Fluoride Action Network

Nelson Marlborough District: Children’s tooth decay rates drop

Source: The Marlborough Express | June 25th, 2015 | By Selina Powell
Location: New Zealand

Note from FAN: The Nelson-Marlborough district is not fluoridated.

The number of Marlborough children with cavity-free teeth has increased, new figures show.

Information provided by the Nelson Marlborough District Health Board shows the proportion of 5-year-olds without fillings in the Nelson/Marlborough region increased from 55 per cent in 2013 to 61 per cent in 2014.

There was also a rise in the percentage of year 8 students without tooth decay, from 54 per cent in 2013 to 60 per cent in 2014.

Nelson Marlborough District Health Board principal dental officer Dr Rob Beaglehole said there had been a significant increase in the number of children without fillings between 2013 and 2014.

“We’re moving in a positive direction.”

The drop in levels of decay was a tribute to the preventive approach being taken by the health board, Beaglehole said.

In 2012, a new community oral health service replaced the school dental service in Marlborough.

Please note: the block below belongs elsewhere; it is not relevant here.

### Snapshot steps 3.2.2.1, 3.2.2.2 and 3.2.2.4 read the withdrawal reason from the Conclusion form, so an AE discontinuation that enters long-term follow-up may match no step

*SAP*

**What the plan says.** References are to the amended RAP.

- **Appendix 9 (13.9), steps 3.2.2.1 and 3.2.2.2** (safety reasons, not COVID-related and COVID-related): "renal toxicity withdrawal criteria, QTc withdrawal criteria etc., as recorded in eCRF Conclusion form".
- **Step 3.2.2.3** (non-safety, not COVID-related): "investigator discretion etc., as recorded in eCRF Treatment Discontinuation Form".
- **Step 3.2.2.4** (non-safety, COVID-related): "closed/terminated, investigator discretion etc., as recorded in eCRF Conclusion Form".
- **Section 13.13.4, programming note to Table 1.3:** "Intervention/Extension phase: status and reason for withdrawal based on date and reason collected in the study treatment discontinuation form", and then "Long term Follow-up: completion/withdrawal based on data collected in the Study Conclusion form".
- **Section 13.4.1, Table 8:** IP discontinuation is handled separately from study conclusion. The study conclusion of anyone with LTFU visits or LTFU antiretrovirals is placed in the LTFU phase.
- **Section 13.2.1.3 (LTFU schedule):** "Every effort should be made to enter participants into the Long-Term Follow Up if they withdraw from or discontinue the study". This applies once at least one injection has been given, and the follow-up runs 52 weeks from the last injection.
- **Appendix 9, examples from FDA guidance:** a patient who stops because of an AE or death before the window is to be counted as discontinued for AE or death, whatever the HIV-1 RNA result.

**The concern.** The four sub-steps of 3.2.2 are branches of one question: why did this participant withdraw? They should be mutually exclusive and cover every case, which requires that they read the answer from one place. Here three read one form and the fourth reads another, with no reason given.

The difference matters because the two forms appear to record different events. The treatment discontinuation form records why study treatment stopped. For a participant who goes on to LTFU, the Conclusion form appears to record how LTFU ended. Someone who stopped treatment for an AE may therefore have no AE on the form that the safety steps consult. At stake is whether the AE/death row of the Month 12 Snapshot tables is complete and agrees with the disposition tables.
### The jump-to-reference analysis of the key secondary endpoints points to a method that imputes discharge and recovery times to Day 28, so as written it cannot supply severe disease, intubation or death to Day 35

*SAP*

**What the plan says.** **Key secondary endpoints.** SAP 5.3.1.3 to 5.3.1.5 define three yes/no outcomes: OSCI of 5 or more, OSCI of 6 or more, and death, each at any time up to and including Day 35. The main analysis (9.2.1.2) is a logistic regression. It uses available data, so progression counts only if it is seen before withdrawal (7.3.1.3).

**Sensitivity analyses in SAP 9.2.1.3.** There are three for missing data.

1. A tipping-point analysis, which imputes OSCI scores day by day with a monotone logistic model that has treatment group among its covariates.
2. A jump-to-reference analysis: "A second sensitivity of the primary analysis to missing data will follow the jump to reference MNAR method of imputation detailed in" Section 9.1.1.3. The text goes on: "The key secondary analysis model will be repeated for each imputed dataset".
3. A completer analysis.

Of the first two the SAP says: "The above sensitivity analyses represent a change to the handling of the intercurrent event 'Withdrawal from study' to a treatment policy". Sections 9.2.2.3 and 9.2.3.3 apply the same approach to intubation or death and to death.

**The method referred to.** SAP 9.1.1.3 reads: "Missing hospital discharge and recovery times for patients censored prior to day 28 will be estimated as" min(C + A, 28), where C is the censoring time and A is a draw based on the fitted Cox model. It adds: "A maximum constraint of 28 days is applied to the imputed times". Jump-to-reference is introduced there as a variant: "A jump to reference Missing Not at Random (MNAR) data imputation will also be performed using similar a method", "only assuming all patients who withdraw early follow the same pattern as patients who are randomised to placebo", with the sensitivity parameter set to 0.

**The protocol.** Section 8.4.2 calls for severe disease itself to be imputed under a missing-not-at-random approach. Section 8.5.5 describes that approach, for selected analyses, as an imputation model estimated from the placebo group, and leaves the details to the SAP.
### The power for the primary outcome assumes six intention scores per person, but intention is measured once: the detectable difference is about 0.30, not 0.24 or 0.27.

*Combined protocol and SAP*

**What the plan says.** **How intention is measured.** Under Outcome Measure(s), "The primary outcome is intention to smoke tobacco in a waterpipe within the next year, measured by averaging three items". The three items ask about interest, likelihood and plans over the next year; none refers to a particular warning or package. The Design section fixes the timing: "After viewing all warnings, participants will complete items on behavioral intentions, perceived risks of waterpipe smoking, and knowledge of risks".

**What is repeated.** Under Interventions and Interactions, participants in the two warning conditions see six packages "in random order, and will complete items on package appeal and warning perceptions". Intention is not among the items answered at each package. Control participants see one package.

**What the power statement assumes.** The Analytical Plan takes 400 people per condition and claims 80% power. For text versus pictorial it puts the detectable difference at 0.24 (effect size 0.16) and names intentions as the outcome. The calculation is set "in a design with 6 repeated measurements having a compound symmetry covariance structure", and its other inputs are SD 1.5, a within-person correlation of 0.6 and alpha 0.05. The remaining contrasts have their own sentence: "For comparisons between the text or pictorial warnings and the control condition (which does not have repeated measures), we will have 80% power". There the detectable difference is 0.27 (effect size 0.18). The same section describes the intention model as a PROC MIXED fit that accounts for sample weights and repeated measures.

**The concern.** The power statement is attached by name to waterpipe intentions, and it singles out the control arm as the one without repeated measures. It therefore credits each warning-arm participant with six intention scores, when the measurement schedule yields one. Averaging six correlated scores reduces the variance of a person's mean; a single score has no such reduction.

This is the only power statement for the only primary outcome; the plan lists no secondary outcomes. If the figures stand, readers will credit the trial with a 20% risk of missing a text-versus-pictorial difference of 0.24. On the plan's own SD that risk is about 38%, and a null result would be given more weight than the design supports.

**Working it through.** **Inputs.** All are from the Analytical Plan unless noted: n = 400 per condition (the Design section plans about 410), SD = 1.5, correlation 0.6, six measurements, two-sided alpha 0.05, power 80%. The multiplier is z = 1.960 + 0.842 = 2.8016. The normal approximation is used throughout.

Under the old system, there were 36 clinics based at schools in the Nelson and Marlborough region.

Children would have their dentist appointments during school time, and their parents would not be involved in the appointment.

The new system involves preschool children and schoolchildren travelling to five dental hubs in the Nelson/Marlborough region with their parents.

Parents were given key messages about looking after their children’s dental health, Beaglehole said.

The only group within the  region that had greater levels of tooth decay between 2013 and 2014 were Maori year 8 students living in Blenheim.

The proportion of children without decay in this group dropped from 60 per cent in 2013 to 50 per cent in 2014.

The health board would look at ways of addressing issues around access to dental services  within this group, Beaglehole said.

Blenheim mother Tess Stephens said her three children Corbin, 7, Taliah, 6, and Dominic, 3, brushed their teeth twice a day.

Stephens tried to limit the fizzy drink and junk food in their diet.

“I want their teeth to be healthy for as long as possible.”

Neither Corbin, Taliah nor Dominic had fillings in their teeth.

The trend towards healthier teeth follows rising levels of tooth decay among children in the Nelson/Marlborough region between 2011 and 2013.

The proportion of Marlborough 5-year-olds with tooth decay rose from 33 per cent to 45 per cent over the two-year period.